By Jiho Kim, B.Com/LL.B. (IV), University of Sydney; Intern, Michelson IP

In one of the more high-profile trade secret dispute cases, LG Chemical and SK Innovation have been battling before the U.S. International Trade Commission (ITC) since April 2019 on matters relating to SK Innovation’s alleged misappropriation of LG Chemical’s trade secrets. Both companies are chemical subsidiaries of the two largest South Korean conglomerates that lead the global electric vehicle (EV) battery space. 

LG Chemical alleges that SK Innovation unlawfully exploited its trade secrets by hiring 77 of its former employees from its lithium ion (Li-ion) battery division. This division developed the world’s first commercial “pouch-type” automobile batteries. LG Chemical’s forensic investigation into its internal communications affirmed that some of its employees explicitly revealed key technical information on their resumes, while some downloaded 400 to 1,900 confidential documents before joining SK Innovation. 

Coincidentally, from the end of 2016 (when the move of the 77 employees began) to the beginning of 2019, SK Innovation’s aggregated EV battery supply contract increased by more than fourteen times. It also secured a lucrative multi-billion dollar battery supply contract with Volkswagen, one of LG Chemical’s major clients, which further escalated the trade secret feud between these two companies. 

Under 18 U.S.C § 1839, the Defend Trade Secrets Act (DTSA) broadly defines the term “trade secret.” Virtually any confidential business information may be classified as trade secret by meeting the following criteria: 

  1. The owner has taken reasonable measures to keep the information secret; 
  2. The information derives independent economic value from not being generally known.

Generally, to satisfy the “reasonable measure” requirement to maintain secrecy, the company must maintain robust employment agreements and policies including, but not limited to, non-disclosure and non-compete agreements to prevent both accidental and intentional public disclosure. Given that LG Chemical had been implementing these instruments, there is no doubt that the DTSA will provide protection to the disputed trade secrets in question.

It is important to note that patents have historically provided stronger protection and enforcement mechanisms when compared to trade secrets. Unlike patents, trade secrets are not exclusive rights and are susceptible to reverse engineering risks. It has only been after a series of structural legal changes, such as the introduction of the DTSA of 2016, as well as the  America Invents Act of 2011, that the risks of choosing secrecy have been effectively reduced, whilst new ways to challenge patents in administrative proceedings have increased the burden of enforcement. As a result, corporations have become more selective about what they choose to patent, with ever more technical information instead kept as trade secrets.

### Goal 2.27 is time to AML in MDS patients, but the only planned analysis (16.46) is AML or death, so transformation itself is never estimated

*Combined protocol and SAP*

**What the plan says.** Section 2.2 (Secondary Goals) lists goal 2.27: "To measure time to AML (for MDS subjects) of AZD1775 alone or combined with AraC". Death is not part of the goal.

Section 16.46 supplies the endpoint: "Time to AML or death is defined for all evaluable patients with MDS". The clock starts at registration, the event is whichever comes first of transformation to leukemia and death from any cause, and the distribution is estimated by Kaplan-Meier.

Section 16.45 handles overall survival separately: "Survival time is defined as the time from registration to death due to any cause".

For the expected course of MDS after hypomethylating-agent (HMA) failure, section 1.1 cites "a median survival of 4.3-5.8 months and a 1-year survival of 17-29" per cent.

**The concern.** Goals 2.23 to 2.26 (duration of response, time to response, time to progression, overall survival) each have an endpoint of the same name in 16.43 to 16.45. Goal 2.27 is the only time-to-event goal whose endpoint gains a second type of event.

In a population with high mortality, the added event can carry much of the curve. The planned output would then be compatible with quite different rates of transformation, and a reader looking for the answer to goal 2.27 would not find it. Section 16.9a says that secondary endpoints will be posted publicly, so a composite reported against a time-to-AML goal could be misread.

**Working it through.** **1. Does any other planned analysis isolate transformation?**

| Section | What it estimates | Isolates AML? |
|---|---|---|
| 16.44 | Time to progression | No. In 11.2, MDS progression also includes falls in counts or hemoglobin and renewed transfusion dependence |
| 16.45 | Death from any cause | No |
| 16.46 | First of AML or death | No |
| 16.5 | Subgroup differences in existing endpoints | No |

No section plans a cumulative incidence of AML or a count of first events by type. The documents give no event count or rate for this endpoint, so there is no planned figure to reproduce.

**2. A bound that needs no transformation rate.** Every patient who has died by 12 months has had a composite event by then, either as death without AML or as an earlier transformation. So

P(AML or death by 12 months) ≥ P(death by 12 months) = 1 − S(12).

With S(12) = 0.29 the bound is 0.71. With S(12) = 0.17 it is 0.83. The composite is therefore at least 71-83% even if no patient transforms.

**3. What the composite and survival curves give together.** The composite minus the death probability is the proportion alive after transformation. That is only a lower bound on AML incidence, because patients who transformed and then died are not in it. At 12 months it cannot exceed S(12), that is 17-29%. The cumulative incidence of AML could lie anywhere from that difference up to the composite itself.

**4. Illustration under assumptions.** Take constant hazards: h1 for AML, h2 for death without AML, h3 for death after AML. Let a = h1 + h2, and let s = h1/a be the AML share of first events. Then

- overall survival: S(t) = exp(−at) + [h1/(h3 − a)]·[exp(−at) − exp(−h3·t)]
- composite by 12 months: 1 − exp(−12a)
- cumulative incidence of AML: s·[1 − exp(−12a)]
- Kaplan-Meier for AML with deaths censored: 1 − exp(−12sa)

The increasing number of trade secrets, nonetheless, has simultaneously increased the amount of trade secret theft, also raising the importance of the ITC. Although the ITC is primarily known as a forum for patent infringement claims, it has gained increasing popularity as a venue to address trade secret disputes.

The ITC may initiate a “Section 337 Investigation” into products that infringe valid and enforceable U.S. intellectual property. If the investigation is successful, the ITC may issue an exclusion order to the U.S. Customs and Border Protection agency under 19 U.S.C § 1337 to ban the importation of infringing products into the U.S, even if the alleged misappropriation occurred in another country. As such, LG Chemical seeking injunctive relief from the ITC means that SK Innovation may no longer be able to supply EV batteries, and possibly other related downstream products, from entering the United States, which will inevitably disrupt the EV supply chain. 

According to the Wall Street Journal article, “Why the Global Auto Industry Is Worried About a Korea Feud,” the escalating legal battle between these EV battery manufacturers could potentially cost thousands of American jobs and the integrity of the EV supply chain in the United States. 

Given that the integrity of the global EV supply chain is at risk against the need for strict trade secret enforcement, LG Chem v. SK Innovation will be a tough balancing exercise for the ITC, which has to make a momentous decision with far-reaching consequences.

As of February 2020, the U.S. International Trade Commission (ITC) set its preliminary ruling in favor of LG Chem. A final ruling is set to be made in October 2020.